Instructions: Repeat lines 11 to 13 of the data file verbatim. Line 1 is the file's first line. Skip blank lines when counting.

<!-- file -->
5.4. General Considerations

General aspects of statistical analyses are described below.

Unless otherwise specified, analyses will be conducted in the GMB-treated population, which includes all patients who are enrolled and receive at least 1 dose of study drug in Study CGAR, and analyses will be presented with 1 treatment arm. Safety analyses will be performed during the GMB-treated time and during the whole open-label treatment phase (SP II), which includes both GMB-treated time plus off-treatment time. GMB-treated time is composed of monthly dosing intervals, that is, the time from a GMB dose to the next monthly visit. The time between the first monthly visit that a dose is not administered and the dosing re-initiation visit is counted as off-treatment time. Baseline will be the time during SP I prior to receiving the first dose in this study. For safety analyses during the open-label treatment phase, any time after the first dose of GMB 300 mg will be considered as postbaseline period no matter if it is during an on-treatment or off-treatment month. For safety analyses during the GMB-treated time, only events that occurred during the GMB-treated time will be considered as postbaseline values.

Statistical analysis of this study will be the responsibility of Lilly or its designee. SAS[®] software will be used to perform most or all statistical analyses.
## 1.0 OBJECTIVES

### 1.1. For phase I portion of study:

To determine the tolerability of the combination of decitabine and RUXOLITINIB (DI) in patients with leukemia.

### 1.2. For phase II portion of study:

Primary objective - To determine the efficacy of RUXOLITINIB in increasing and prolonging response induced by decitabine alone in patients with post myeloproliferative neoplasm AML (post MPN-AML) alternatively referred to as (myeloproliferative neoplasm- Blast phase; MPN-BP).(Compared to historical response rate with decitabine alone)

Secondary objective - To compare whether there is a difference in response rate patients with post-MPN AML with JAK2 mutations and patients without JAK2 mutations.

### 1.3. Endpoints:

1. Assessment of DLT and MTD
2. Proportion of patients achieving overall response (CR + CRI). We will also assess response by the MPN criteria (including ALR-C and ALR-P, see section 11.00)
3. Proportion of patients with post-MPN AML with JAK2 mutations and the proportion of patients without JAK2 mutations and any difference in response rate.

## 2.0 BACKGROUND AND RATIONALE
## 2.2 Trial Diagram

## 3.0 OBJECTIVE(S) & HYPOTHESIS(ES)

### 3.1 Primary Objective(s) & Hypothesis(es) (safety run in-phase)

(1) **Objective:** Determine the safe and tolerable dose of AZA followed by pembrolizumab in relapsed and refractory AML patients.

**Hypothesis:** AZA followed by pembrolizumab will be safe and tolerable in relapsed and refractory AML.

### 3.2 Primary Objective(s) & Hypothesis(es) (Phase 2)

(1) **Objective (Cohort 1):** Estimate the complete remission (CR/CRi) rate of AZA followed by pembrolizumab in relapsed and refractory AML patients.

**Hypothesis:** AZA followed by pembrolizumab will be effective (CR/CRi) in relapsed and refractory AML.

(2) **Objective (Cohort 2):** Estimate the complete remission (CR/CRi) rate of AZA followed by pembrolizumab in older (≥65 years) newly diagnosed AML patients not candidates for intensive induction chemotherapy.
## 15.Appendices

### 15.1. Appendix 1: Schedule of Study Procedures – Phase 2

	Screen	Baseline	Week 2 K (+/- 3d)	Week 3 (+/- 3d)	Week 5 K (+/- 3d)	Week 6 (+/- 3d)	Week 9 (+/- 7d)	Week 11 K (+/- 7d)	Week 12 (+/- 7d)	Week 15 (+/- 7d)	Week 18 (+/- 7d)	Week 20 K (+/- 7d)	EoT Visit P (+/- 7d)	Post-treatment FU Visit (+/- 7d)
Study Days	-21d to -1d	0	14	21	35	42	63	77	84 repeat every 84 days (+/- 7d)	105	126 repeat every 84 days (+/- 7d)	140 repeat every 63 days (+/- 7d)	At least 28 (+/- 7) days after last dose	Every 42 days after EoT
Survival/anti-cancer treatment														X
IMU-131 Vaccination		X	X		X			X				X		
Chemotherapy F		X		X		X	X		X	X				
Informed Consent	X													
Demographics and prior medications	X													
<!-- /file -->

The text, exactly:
### 1.3. Endpoints:

1. Assessment of DLT and MTD
2. Proportion of patients achieving overall response (CR + CRI). We will also assess response by the MPN criteria (including ALR-C and ALR-P, see section 11.00)